Baruch should do more to honor fallen heroes of 9/11
The terrorist attacks perpetuated on 9/11 left scars on the collective U.S. consciousness that continues to run deep over 16 years later. While the whole United States was affected by the fear, trauma and pain the attacks caused, there was nowhere that was hit harder than New York. There are reminders everywhere: streets named after first responders who lost their lives, memorial plaques, monuments and, most importantly, people. People who around the World Trade Center, people who were first responders, people whose parents were victims—New York is full of people who have a personal connection to 9/11.
It came as a surprise, then, when Baruch College did not make a bigger statement about the passing of 9/11 this year. There was no real ceremony that students could attend, nor were there any moments of silence or reflection. The Undergraduate Student Government displayed a small memorial on the Newman Vertical Campus’ second floor lobby, but why should a student organization be tasked with memorializing 9/11 for the entire school? The Office of Student Life’s Instagram page simply reposted USG’s picture advertising the memorial, captioning it: “Today we remember and honor all those lost and impacted by the tragedies of 9/11.” Reposting the content of a student organization to piggyback off its message instead of creating new content is almost a recognition of Baruch’s lack of programming to properly honor this day.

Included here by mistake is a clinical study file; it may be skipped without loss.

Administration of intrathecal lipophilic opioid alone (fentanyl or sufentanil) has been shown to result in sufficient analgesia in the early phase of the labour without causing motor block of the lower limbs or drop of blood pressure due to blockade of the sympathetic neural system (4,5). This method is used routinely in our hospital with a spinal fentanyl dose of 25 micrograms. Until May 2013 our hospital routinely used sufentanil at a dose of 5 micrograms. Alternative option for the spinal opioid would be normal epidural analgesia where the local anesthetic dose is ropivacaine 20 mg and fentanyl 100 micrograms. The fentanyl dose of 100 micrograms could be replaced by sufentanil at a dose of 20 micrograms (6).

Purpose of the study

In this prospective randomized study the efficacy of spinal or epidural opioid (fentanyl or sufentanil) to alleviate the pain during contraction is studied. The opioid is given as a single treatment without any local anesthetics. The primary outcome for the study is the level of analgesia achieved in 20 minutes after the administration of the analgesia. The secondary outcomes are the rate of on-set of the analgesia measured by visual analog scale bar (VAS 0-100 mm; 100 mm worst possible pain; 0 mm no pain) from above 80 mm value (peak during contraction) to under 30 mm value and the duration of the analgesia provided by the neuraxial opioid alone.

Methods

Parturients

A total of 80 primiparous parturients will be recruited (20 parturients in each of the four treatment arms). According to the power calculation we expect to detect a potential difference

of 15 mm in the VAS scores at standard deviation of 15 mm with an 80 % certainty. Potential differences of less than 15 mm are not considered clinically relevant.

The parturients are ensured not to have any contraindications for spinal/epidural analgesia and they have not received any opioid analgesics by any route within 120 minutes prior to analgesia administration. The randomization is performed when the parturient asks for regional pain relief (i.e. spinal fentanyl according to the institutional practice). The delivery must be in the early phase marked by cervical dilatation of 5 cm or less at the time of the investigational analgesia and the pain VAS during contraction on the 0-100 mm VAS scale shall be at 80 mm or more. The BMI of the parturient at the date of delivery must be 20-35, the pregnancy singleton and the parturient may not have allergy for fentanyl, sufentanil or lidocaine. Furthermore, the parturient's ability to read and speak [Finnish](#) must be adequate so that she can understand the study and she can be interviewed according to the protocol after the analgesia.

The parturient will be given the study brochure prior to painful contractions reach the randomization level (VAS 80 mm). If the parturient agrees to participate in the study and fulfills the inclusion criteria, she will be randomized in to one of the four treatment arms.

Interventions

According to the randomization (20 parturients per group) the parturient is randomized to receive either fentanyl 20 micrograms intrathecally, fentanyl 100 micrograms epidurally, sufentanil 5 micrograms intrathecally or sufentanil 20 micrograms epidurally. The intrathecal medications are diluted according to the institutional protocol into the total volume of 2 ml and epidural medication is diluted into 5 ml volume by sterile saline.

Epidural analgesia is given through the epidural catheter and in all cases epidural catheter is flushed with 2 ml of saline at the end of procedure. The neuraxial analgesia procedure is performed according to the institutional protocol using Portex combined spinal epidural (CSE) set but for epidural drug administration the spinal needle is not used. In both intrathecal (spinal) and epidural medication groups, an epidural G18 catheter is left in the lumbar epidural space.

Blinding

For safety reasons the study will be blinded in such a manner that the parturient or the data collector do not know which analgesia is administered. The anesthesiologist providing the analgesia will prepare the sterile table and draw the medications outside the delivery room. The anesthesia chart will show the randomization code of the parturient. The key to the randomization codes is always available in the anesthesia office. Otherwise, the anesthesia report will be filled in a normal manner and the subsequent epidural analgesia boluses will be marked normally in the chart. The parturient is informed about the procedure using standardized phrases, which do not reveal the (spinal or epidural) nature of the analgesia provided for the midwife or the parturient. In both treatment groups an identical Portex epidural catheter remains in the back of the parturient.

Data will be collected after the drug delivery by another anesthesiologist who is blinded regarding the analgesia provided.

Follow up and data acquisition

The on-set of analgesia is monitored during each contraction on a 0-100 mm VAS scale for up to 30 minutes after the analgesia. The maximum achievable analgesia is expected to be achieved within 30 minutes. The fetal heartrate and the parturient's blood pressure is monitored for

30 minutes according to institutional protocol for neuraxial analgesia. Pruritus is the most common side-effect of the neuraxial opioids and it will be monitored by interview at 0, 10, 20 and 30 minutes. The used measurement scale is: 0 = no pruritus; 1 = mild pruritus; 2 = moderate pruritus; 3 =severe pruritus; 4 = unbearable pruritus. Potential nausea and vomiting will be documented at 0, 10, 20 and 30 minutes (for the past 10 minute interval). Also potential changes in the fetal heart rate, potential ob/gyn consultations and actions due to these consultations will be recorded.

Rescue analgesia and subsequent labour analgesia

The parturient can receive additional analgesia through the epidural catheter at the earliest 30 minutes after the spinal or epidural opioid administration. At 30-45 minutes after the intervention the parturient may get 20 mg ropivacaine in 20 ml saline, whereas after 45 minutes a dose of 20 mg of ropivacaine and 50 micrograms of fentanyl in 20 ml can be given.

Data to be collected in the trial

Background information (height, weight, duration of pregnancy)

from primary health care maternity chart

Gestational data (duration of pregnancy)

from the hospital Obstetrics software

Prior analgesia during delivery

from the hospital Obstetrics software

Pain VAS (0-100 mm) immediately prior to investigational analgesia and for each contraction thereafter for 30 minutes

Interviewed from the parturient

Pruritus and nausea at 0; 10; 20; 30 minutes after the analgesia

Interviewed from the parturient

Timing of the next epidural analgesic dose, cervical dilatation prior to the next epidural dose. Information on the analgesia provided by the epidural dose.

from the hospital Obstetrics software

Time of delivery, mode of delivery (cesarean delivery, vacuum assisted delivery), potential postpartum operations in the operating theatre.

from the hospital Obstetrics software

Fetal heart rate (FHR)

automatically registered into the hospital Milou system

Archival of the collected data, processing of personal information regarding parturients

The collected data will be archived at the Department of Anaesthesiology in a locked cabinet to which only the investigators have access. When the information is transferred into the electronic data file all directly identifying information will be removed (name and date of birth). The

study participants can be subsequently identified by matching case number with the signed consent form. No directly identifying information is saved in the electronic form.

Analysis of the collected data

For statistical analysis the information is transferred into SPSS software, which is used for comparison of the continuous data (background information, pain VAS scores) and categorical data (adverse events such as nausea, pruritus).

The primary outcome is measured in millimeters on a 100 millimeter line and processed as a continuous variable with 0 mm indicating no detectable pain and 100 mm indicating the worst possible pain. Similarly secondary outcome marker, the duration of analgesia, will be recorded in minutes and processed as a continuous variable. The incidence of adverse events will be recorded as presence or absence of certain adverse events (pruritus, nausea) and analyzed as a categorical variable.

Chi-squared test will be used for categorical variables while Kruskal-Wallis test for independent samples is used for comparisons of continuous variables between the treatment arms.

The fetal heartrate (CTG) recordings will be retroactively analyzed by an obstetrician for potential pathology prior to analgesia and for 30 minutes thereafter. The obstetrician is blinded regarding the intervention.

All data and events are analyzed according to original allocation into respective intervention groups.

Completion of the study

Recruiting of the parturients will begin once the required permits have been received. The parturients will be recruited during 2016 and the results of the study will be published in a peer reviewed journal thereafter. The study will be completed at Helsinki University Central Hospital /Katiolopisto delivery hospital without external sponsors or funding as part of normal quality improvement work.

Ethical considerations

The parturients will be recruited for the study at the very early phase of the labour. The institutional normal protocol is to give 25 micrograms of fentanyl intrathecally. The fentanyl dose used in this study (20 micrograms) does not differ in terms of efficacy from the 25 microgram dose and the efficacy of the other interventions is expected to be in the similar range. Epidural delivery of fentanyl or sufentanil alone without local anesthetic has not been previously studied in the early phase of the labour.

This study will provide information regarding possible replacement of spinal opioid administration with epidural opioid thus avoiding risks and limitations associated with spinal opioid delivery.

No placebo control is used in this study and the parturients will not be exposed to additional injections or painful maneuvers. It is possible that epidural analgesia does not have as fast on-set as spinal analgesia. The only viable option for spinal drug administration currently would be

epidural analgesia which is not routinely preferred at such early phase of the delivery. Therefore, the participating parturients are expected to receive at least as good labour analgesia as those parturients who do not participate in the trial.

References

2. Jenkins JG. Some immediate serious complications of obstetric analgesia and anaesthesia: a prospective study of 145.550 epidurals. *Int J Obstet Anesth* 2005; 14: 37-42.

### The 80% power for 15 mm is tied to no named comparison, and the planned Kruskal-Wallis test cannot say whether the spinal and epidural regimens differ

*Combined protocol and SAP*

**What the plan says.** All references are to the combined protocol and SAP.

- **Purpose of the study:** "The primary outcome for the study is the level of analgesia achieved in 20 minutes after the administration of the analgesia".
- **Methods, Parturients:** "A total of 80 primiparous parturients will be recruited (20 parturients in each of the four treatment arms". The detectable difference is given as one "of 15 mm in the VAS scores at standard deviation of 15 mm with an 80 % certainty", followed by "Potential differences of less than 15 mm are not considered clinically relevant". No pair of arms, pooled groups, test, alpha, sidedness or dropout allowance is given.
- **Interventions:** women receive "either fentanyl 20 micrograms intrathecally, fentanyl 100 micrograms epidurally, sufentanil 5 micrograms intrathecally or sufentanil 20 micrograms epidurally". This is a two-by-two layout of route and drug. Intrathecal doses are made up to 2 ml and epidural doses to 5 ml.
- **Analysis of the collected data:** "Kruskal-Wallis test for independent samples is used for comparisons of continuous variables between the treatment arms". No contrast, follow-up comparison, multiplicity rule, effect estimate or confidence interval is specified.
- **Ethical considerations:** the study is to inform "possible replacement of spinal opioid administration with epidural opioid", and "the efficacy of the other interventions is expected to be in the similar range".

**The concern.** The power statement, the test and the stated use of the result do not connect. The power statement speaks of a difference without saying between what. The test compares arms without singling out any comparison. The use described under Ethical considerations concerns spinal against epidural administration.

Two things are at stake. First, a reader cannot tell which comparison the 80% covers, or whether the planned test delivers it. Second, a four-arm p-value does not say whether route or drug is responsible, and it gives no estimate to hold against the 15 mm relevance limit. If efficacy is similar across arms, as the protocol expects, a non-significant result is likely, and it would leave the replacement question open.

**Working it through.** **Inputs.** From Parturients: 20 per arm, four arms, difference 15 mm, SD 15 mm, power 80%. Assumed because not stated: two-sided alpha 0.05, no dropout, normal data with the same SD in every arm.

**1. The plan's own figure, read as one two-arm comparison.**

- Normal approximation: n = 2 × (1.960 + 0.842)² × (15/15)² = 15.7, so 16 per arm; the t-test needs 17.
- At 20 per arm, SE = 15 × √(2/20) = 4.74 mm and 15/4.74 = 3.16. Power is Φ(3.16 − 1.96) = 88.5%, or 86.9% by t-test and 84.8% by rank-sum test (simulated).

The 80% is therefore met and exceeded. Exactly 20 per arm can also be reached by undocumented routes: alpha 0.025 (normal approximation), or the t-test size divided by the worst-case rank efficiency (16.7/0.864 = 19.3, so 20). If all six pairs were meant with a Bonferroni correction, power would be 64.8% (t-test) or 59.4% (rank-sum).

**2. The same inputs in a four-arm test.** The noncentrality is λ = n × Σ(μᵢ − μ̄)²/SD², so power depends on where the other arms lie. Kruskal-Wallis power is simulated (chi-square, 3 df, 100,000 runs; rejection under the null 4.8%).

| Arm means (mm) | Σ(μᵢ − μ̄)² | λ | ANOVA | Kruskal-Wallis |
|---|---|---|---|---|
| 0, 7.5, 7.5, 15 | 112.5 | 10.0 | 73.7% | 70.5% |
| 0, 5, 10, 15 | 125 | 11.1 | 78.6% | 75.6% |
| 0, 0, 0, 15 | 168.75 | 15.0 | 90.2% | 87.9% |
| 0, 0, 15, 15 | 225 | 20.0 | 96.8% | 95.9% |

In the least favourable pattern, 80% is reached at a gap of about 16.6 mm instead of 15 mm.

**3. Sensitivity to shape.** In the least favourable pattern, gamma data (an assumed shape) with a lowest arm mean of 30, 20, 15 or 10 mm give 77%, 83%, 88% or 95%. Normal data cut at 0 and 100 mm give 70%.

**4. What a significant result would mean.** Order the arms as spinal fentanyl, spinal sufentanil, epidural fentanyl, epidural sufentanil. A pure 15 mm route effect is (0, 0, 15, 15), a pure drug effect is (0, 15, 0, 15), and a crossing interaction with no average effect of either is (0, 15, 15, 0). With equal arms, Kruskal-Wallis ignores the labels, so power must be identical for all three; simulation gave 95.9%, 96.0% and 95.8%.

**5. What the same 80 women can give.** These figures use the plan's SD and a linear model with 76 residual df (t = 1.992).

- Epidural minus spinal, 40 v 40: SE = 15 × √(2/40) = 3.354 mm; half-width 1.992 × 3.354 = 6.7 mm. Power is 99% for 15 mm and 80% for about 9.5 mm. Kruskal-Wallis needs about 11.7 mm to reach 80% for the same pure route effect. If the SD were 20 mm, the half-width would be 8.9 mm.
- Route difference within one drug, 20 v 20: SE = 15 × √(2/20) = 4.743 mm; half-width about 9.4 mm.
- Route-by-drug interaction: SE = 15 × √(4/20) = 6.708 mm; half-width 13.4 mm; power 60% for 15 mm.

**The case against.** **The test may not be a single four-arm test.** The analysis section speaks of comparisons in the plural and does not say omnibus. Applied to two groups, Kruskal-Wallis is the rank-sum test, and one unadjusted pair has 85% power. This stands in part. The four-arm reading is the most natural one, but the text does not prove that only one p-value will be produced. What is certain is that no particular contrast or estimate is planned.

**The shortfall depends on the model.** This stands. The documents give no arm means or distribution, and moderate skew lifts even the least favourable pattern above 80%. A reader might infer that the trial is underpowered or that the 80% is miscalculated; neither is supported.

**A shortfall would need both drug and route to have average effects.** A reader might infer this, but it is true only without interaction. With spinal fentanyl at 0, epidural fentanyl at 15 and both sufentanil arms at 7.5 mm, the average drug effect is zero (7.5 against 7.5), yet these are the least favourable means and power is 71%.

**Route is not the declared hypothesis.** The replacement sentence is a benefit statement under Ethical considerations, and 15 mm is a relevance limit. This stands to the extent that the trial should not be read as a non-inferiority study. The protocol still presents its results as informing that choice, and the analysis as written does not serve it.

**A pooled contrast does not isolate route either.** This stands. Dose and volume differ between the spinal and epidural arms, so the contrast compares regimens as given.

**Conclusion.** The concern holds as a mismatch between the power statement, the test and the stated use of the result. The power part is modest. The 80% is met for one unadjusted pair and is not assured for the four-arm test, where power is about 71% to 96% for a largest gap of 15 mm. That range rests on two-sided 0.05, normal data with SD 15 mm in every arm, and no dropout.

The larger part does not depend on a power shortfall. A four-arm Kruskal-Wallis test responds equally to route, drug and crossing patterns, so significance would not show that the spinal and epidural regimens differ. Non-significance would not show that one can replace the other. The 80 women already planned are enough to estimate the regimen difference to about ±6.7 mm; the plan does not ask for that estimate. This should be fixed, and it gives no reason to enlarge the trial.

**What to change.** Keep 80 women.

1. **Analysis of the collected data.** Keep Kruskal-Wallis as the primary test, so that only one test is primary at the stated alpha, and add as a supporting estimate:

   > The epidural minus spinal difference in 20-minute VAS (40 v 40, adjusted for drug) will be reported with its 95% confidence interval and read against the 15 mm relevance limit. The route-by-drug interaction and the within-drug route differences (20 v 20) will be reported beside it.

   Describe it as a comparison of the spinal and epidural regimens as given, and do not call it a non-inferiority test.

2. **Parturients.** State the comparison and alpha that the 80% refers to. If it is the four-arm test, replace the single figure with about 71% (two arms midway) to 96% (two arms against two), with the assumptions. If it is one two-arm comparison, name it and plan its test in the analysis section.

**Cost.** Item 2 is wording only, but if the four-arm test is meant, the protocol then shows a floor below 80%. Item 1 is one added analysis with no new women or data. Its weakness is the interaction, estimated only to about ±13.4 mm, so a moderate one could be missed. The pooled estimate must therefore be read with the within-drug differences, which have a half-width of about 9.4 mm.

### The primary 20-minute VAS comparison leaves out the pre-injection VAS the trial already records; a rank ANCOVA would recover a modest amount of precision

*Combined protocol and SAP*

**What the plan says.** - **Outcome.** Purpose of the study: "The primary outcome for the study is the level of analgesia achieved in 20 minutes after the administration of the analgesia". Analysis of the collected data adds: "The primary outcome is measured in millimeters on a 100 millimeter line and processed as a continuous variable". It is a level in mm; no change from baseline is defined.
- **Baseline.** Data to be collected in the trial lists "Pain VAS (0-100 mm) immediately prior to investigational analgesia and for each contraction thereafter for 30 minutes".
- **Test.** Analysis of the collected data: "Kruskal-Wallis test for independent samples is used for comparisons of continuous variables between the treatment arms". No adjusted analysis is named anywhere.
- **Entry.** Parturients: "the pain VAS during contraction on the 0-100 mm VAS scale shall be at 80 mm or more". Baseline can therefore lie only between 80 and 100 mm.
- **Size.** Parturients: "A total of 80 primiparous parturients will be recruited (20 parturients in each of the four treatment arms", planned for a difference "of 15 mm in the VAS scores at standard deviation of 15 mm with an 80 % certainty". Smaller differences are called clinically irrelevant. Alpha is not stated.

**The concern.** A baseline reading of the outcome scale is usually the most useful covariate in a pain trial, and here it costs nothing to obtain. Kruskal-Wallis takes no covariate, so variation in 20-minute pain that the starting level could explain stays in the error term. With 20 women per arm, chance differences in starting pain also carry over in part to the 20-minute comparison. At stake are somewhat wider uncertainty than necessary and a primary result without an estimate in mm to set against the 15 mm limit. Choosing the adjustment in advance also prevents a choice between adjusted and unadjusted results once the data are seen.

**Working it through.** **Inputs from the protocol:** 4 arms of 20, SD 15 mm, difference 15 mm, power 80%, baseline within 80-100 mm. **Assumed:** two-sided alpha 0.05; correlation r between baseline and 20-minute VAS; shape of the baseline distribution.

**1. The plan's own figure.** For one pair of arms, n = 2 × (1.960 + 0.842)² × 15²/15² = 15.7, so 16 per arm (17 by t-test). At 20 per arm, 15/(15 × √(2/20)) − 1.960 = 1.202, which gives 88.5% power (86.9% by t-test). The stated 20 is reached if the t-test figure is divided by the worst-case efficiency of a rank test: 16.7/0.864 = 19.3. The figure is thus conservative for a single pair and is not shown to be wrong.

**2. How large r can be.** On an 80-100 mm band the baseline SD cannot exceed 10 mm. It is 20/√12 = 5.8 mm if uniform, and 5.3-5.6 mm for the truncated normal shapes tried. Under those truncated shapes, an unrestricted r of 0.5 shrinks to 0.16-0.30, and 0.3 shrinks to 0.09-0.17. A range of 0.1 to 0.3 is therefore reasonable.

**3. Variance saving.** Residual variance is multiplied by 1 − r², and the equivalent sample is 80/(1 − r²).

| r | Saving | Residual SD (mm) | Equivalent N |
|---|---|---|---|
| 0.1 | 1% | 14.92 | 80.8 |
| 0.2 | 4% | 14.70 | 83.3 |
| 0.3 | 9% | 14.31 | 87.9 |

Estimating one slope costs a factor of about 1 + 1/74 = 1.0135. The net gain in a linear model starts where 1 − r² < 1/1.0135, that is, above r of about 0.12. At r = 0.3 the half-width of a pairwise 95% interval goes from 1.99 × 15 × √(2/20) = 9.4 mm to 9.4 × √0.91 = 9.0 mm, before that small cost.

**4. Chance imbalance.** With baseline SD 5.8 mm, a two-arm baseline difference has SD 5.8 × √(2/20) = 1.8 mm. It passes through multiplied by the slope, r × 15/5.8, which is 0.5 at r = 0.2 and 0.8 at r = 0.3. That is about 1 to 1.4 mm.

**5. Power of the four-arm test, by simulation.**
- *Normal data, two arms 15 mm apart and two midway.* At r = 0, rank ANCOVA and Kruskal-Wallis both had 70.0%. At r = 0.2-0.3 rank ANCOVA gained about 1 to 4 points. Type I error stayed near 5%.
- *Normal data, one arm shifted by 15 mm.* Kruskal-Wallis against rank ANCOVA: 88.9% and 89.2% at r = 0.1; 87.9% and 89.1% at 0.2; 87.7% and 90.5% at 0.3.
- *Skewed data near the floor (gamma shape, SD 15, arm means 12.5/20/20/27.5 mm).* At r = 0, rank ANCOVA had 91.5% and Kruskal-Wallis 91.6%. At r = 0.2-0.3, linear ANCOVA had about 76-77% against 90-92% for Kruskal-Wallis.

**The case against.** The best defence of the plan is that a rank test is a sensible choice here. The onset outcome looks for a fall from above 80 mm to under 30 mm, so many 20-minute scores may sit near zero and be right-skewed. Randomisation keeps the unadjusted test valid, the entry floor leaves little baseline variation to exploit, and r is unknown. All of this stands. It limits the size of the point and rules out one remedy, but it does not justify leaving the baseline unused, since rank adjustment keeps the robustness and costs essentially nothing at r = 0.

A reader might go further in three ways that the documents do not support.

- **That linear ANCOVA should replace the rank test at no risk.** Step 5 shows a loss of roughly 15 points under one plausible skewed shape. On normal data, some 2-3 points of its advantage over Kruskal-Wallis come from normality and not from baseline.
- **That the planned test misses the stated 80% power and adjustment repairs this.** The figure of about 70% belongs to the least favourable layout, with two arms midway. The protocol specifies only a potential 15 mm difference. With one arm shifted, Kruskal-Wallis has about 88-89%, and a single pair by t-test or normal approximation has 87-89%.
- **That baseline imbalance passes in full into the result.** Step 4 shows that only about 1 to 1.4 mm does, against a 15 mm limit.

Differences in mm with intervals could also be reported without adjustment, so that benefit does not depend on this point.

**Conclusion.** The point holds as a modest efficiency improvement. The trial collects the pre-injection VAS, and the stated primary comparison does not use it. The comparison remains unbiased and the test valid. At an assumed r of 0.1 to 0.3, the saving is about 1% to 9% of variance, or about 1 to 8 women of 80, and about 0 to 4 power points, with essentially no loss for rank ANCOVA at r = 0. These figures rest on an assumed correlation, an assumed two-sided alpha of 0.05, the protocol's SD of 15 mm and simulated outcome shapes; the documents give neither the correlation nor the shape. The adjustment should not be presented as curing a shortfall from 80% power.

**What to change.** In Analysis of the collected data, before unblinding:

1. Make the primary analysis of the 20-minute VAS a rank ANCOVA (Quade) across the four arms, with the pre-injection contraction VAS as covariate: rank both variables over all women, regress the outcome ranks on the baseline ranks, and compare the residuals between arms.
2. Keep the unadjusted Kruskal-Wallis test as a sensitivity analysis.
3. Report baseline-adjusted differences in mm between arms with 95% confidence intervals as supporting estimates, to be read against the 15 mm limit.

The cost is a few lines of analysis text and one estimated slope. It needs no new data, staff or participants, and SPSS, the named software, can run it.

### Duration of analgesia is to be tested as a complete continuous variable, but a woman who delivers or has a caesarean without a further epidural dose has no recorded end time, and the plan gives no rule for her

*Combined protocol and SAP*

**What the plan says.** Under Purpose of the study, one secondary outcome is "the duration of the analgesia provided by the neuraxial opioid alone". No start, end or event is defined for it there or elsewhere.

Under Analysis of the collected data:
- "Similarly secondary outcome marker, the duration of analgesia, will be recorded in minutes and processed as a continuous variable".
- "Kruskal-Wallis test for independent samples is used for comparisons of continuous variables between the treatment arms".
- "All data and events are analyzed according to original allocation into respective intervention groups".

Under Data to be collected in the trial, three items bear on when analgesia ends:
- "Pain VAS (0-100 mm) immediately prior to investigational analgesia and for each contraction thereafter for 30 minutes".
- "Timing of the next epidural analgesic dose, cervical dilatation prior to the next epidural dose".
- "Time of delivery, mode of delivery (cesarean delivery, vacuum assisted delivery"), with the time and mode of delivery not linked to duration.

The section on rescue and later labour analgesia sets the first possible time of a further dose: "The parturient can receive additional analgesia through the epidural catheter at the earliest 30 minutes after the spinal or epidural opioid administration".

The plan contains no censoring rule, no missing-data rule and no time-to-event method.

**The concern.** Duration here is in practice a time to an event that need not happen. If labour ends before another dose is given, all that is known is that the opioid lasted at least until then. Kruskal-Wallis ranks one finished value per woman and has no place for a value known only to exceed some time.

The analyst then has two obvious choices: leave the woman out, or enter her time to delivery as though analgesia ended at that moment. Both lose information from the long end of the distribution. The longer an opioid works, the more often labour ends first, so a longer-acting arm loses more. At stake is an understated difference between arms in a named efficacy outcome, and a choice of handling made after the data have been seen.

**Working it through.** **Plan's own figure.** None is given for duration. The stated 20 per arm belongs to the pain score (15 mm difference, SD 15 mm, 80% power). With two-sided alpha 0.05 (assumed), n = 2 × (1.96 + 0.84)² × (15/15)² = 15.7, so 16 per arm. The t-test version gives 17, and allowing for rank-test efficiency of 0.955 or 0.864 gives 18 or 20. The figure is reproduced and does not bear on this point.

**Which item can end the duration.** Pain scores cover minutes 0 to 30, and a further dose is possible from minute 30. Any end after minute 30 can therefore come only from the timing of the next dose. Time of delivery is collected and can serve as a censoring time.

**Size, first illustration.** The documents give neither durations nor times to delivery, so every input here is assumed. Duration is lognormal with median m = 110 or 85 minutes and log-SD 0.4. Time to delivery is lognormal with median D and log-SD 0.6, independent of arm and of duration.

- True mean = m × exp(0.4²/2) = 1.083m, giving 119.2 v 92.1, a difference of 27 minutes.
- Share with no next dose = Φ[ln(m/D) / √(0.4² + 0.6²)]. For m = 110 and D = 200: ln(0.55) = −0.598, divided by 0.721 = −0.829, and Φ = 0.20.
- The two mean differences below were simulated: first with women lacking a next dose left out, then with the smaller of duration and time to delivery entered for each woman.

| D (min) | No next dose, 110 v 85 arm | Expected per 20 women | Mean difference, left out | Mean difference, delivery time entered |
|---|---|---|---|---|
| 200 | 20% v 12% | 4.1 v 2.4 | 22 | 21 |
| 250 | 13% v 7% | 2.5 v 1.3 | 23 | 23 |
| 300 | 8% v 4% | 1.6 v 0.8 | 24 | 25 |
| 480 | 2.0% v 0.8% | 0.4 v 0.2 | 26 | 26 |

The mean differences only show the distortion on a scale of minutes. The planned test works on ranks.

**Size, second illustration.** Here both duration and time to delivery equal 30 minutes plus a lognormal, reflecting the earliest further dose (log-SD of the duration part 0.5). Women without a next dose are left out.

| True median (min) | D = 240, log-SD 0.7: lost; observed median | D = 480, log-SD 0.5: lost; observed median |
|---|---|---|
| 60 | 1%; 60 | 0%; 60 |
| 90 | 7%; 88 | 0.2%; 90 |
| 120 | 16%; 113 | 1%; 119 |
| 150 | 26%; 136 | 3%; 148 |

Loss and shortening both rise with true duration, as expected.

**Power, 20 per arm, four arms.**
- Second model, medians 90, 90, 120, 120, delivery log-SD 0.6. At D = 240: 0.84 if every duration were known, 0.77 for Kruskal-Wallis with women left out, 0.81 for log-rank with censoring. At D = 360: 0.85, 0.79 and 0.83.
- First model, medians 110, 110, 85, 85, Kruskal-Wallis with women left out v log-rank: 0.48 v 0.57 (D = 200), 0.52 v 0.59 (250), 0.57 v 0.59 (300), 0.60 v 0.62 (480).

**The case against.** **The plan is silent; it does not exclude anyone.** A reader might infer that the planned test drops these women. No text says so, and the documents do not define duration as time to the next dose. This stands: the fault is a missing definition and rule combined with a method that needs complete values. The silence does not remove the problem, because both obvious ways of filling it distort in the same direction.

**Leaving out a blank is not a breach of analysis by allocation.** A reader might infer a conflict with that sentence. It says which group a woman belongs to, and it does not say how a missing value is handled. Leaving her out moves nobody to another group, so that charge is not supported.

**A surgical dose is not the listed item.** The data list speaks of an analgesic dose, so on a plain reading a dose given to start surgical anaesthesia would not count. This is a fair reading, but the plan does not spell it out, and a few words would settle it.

As a CUNY school, Baruch primarily has a duty to serve the students of New York. By the Baruch administration not having any type of official plan to commemorate 9/11, the school is doing a disservice to its students, especially when many are likely to have a personal connection to the attacks. The Baruch administration should be honoring the day in some way—whether that is an official statement, a promoted moment of silence, a short vigil or something else entirely. Sept. 11 should be a day of remembrance. This year, Baruch failed to provide any conduit for its students to do just that. While New Yorkers encounter symbols and stories of 9/11 at every turn, it is important to take time to assess and reflect on what happened that day. While the Baruch administration may have not provided a space in which to conduct reflection this year, students—as seen through USG—can always create their own spaces.